The issuance of the Proposed Regulations confirms Treasury’s stated intention to implement CbC reporting for US-based multinational groups. As noted in the Preamble, the guidance closely follows the OECD recommendations for CbC reporting, which were developed with significant input from Treasury. The most significant deviations from the standards reflected in the OECD Action 13 Report involve the potential implementation date and the potential filing date. Under the applicability date specified in the Proposed Regulations, if final regulations are issued in 2016, US multinationals filing their tax returns on a calendar-year basis would generally be required to prepare the CbC Reporting Form for 2017 and file it with their US income tax return by the return due date in 2018. The OECD recommendation contemplates preparation of the CbC reports for the 2016 year and filing of such reports by the end of the following year. Moreover, the countries that have implemented CbC reporting requirements to date typically require such reports for 2016. Therefore, given the possibility that other countries could seek direct filing of CbC reports for 2016 from US-based companies with subsidiaries or permanent establishments in such countries, it is important for companies to continue to move forward with their preparations for CbC reporting.

In addition, given the proposal to require the CbC Reporting Form to be filed with the US tax return, which, even with extensions is due earlier than the OECD recommendation of up to one year after the end of the year, US companies should evaluate whether the sources of data they are considering using would be available in a timely manner or whether consideration should be given to the potential use of other sources of data that would be available earlier. The implications of the proposed filing date also may be a matter on which companies may wish to submit comments to Treasury and the IRS.

In most other respects, the Proposed Regulations mirror the OECD recommendations on CbC reporting. US multinationals should, however, review the details carefully because, in some key areas, the Proposed Regulations contain additional guidance not reflected in the OECD Action 13 Report, including, for example, specifying that information regarding employees is to be reported based on where the employees perform their activities and providing specific guidance on the treatment of constituent entities that are treated as partnerships. In addition, companies should consider taking the opportunity to submit comments on the Proposed Regulations, addressing any of the areas on which Treasury and the IRS specifically requested input or other areas where additions or revisions to the guidance would be useful.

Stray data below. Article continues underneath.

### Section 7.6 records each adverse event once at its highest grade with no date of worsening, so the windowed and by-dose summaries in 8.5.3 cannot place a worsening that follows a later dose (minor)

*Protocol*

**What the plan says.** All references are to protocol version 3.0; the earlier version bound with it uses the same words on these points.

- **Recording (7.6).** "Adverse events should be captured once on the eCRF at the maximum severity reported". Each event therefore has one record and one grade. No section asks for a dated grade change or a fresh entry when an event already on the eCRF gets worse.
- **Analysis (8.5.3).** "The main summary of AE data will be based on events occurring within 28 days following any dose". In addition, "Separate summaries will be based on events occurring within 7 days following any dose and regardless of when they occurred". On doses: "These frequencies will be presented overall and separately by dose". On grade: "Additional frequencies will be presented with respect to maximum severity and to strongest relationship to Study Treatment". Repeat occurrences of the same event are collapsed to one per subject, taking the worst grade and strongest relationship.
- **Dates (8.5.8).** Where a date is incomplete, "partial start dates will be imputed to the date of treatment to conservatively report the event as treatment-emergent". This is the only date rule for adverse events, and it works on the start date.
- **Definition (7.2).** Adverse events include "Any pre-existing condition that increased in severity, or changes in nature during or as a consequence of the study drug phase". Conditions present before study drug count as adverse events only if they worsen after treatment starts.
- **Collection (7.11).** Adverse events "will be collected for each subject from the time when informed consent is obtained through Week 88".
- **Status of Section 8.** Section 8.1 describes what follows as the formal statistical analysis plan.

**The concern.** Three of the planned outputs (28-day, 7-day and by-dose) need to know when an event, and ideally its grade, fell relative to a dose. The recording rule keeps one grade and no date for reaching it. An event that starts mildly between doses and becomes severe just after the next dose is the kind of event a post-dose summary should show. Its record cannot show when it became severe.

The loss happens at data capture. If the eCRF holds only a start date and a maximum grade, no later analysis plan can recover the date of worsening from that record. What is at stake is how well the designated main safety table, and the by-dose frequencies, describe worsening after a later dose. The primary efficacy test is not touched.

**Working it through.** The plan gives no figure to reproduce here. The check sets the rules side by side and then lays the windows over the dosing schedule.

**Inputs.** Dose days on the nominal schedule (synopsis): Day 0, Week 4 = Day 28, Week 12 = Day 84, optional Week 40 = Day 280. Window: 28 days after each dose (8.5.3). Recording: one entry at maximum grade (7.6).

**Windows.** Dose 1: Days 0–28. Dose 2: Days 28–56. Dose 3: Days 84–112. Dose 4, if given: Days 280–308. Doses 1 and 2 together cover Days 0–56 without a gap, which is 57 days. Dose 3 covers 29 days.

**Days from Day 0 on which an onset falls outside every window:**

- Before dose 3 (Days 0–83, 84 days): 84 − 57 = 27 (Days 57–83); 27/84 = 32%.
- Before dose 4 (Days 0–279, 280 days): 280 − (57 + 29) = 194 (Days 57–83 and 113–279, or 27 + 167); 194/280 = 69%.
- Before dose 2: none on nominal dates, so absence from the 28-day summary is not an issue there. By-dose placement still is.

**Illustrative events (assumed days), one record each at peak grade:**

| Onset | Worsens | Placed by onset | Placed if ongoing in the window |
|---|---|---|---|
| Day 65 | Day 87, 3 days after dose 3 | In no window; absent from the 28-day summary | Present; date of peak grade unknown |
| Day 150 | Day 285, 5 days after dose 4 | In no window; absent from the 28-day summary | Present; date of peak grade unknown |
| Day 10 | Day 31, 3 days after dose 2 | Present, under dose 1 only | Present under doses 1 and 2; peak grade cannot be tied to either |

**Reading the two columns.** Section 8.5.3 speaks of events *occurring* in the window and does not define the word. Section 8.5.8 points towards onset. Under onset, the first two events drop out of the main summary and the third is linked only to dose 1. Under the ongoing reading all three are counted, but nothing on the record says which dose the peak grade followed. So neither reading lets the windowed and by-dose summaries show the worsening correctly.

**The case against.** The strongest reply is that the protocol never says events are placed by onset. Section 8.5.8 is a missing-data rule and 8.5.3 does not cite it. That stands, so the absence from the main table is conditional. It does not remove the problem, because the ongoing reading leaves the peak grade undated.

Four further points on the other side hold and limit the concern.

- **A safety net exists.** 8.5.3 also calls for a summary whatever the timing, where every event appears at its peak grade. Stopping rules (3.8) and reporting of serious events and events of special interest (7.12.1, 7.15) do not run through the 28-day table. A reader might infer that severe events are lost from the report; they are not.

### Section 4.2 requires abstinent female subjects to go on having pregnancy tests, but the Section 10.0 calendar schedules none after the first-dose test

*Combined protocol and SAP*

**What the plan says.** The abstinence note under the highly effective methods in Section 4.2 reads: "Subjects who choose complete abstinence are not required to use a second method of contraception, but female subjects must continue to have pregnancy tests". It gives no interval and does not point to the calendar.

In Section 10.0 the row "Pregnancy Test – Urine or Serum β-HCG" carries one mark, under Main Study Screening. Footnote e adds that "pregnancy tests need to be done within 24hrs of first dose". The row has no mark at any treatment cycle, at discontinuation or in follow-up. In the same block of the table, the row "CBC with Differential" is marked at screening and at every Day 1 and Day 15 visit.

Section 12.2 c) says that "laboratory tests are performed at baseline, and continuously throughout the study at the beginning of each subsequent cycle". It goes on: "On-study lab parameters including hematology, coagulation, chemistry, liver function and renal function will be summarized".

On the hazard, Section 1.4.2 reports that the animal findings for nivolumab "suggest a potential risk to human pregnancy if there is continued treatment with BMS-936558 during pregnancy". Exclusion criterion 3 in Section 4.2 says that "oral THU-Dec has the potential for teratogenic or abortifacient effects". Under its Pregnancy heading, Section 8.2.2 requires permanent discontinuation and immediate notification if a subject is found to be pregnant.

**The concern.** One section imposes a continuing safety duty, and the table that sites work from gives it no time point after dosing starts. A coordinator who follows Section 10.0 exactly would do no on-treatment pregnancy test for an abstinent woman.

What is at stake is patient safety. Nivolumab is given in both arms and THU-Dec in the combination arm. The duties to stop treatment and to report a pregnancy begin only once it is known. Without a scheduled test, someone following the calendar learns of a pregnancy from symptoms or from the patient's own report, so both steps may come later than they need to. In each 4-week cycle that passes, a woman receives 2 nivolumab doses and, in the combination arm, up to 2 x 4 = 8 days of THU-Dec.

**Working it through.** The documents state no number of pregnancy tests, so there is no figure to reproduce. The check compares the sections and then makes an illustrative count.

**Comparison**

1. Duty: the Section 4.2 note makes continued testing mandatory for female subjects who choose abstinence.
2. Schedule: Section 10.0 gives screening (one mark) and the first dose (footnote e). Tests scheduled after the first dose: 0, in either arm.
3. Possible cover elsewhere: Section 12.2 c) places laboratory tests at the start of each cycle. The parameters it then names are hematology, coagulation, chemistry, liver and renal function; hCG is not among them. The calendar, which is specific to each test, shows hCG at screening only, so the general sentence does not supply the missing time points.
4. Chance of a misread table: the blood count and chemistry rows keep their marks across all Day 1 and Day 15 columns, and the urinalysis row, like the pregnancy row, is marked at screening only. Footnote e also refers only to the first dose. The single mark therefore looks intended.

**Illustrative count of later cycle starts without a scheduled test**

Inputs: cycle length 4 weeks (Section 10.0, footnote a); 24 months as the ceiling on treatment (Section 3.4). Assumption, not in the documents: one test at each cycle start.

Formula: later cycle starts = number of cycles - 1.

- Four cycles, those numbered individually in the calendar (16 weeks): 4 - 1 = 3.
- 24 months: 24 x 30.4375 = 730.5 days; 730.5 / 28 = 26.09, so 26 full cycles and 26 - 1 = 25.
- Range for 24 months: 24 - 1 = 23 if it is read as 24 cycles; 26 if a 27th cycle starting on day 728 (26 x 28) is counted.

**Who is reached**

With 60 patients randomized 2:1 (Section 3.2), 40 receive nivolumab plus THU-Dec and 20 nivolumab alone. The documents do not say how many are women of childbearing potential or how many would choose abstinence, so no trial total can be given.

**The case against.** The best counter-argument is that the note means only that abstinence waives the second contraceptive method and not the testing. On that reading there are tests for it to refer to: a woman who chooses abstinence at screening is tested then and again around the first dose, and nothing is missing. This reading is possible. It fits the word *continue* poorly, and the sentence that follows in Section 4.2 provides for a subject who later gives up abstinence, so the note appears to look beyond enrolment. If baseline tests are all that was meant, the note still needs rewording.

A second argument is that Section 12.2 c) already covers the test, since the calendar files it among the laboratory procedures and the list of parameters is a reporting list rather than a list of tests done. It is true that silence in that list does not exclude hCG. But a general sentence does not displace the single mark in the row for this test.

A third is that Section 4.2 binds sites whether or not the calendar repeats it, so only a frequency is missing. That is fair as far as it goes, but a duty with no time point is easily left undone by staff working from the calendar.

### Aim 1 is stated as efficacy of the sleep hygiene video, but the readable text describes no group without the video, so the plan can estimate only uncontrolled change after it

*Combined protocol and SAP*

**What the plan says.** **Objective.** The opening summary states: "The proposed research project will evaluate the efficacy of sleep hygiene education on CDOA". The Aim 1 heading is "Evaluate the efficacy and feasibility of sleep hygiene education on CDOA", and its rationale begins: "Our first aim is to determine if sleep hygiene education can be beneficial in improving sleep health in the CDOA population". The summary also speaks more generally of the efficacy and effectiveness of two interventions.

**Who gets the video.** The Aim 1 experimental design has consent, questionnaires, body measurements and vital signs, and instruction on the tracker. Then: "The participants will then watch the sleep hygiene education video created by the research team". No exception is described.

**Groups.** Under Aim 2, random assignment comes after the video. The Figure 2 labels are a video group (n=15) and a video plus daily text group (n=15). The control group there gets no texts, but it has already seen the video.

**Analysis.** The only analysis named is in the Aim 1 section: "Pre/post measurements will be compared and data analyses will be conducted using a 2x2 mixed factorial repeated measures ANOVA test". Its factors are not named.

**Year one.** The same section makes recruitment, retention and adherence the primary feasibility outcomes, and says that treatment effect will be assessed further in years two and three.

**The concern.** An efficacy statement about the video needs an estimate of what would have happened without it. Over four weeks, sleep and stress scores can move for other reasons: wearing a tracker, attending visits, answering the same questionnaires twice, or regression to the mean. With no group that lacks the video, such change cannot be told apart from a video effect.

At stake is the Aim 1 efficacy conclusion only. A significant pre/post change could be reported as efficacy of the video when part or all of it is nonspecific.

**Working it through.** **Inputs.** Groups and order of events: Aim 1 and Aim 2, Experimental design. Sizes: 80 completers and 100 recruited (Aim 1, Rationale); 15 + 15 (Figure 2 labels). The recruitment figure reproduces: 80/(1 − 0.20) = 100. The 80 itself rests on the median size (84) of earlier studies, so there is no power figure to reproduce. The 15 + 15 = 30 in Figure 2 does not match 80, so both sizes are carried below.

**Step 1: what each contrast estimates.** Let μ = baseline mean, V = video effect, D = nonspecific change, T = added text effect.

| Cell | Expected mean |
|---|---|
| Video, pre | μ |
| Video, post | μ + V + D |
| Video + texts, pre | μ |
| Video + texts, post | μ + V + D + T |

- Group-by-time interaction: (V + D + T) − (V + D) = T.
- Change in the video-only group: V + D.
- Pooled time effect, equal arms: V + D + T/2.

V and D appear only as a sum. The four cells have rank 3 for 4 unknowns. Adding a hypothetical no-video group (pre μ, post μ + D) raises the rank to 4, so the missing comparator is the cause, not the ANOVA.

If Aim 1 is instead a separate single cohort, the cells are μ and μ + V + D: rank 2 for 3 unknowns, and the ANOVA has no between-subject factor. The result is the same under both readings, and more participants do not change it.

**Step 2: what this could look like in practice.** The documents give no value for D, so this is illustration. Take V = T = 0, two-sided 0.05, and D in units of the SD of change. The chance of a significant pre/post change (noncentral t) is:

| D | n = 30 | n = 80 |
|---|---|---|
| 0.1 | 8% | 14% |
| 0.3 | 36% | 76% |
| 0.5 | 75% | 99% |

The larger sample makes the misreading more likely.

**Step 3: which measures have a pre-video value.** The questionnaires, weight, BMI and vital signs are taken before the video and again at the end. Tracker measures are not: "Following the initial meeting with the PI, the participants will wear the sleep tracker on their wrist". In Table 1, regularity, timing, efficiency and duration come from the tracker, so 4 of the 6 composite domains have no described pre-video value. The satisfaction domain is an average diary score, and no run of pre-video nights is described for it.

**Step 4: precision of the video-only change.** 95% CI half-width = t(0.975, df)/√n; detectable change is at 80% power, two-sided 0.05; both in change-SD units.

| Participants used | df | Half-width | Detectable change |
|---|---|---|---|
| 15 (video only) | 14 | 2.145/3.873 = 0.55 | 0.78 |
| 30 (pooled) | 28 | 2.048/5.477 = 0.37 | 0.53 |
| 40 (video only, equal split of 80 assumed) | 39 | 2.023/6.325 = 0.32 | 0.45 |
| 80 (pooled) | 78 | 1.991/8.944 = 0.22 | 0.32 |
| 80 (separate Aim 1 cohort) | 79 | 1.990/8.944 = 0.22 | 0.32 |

Endnotes

1. See OECD/G20 Base Erosion and Profit Shifting Project: Transfer Pricing Documentation and Country-by-Country Reporting (the Action 13 Report).

2. Prop. Treas. Reg. Section 1.6038-4(a).

3. Prop. Treas. Reg. Section 1.6038-4(h).

4. Prop. Treas. Reg. Section 1.6038-4(b)(1)(i).

5. Prop. Treas. Reg. Section 1.6038-4(b)(1)(ii).

6. Prop. Treas. Reg. Section 1.6038-4(b)(2).

7. Prop. Treas. Reg. Section 1.6038-4(b)(3).

8. Prop. Treas. Reg. Section 1.6038-4(b)(6).

9. Prop. Treas. Reg. Section 1.6038-4(b)(6).

10. Prop. Treas. Reg. Section 1.6048-4(b)(4).

11. Prop. Treas. Reg. Section 1.6048-4(b)(5).

12. Prop. Treas. Reg. Section 1.6038-4(d).

13. Prop. Treas. Reg. Section 1.6038-4(d)(1).

14. Prop. Treas. Reg. Section 1.6038-4(d)(2).

15. Stated capital of a permanent establishment would be reported by the legal entity of which it is a permanent establishment unless there is a defined capital requirement in the permanent establishment tax jurisdiction for regulatory purposes.

16. Accumulated earnings of a permanent establishment would be reported by the legal entity of which it is a permanent establishment.

17. Under Proposed Treas. Reg. Section 1.6038-4(d)(3)(iii), independent contractors that participate in ordinary operating activities of a constituent entity may be considered employees of that constituent entity.

18. Prop. Treas. Reg. Section 1.6038-4(d)(3)(ii).

19. Prop. Treas. Reg. Section 1.6038-4(e)(1).

20. Prop. Treas. Reg. Section 1.6038-4(e)(2).

21. Prop. Treas. Reg. Section 1.6038-4(d)(7).

22. Prop. Treas. Reg. Section 1.6038-4(f).

23. Prop. Treas. Reg. Section 1.4068-4(g).

24. Prop. Treas. Reg. Section 1.6038-4(j).

For additional information with respect to this alert, please contact the following:

Ernst & Young LLP, International Tax Services
  • Barbara Angus, Washington, DC
    +1 202 327 5824
    barbara.angus@ey.com
  • Arlene Fitzpatrick, Washington, DC
    +1 202 327 7284
    arlene.fitzpatrick@ey.com
  • Benjamin Orenstein, New York
    +1 212 773 4485
    benjamin.orenstein@ey.com
  • Heather M Gorman, Washington, DC
    +1 202 327 8769
    heather.gorman@ey.com
Ernst & Young LLP, US Transfer Pricing Controversy Services
  • Karen Kirwan, Washington, DC
    +1 202 327 8731
    karen.kirwan@ey.com
  • Tatyana Pashova, New York +1 212 773 4830
    tatyana.pashova@ey.com

EYG no. CM6101